During 1945-6 I was assigned to an Air Traffic Control Tower at a Naval Air Training facility where squadrons were trained in carrier landings on the field. In time they flew
When operations ended, an entire squadron was enroute to the airfield at the same time. Generally they would call in and the tower operator would assign them into the landing pattern. Five to 10 planes could be in the pattern at the same time, depending on how it was arranged. It's like 5 to 10 stations on a HF net, except you seldom hear an HF station say his fuel is running out and he needs to land SOON!
At that field there was only ONE operator on the microphone for landing operations, although there were three others on duty with support tasks. It was very much like the HF radio net control operator.
On one particular day the mike operator was a regular Navy Chief Petty Officer with 12 years of service in another field. He had recently graduated from the FAA Air Traffic Controller training school and was on his first ever shift. That day there were TWO squadrons returning when one of the first planes to land had a malfunction that temporarily closed the airfield. At that moment the planes were strung out like a string several miles long in route to the field and were requesting inbound instructions and low on fuel. School can teach a lot of things, but a situation like he was facing was not one of them.
Finally, in complete frustration he turned and handed me the microphone and walked out of the tower. He couldn't handle the stress and could not think his way to a solution.
Can you imagine a radio net control operator in the same conditions, turning and handing the mike to you? Multiple frantic calls and no organized, calming response and he/she can't reason out the solution. So what do you do?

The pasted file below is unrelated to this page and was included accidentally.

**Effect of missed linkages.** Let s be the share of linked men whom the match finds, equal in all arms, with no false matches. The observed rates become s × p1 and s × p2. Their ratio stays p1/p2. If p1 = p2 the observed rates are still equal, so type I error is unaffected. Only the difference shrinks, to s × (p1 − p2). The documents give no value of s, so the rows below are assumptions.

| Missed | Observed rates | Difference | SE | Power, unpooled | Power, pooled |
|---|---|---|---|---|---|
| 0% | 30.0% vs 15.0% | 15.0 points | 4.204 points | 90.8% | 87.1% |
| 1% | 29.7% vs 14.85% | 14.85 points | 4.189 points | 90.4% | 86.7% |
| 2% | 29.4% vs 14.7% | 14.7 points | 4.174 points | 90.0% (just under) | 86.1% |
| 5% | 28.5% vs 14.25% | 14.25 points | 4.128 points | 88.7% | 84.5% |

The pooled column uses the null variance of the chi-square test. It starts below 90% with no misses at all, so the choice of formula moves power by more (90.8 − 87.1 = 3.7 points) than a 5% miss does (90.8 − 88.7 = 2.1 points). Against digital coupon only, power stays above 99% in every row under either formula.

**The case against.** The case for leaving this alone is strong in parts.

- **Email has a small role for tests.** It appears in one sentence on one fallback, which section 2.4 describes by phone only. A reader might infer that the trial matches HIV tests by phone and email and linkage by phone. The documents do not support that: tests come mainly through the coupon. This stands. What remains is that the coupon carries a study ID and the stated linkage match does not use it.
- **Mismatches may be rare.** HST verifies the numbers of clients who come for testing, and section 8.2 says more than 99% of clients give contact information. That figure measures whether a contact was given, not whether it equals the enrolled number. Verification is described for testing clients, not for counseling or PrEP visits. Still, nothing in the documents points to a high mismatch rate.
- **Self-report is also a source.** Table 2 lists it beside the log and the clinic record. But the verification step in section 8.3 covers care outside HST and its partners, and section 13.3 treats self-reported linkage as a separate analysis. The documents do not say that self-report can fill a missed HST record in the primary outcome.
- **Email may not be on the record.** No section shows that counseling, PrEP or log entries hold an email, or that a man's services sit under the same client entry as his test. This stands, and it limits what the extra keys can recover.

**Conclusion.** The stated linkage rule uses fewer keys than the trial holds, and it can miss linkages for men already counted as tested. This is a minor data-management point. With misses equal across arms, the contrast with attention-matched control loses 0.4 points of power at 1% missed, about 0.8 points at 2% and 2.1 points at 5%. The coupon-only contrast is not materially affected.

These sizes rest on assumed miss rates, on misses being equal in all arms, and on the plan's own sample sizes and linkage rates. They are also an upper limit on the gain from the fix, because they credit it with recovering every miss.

In a commanding, but soothing voice, I altered the LANDING pattern into a HOLDING Pattern over the field at 500 foot intervals. When that was full, I stacked them over a nearby emergency field (like using a subnet on radio). As each plane was stacked, its ID went on a control sheet (a paper tablet) to keep track of who was where. When authority to place them at other fields was obtained, the situation was resolved. Incidentally, we never saw that school-trained Chief again, ever.
Readers with HF radio net control operator experience know the pressure of multiple stations trying to reach net control. No matter how ordered a controlled net may be, in emergencies the situation can reach one of voices clamoring for attention. Somewhere in our experiences it is possible to develop the capacity to hear and sort multiple radio transmissions and capture them in an ordered sequence. You seem to know who should be the first to be 'picked up' even if that voice is five or six levels deep and overlaid with static or interference.
Such ability is a prime talent for a net control operator. I have noted it fairly often in those with DX radio experience, especially CW. Somehow it translates into a talent with voice radio as well. Perhaps it is tonal discrimination honed by listening to that one signal in a pile of many with varying tones.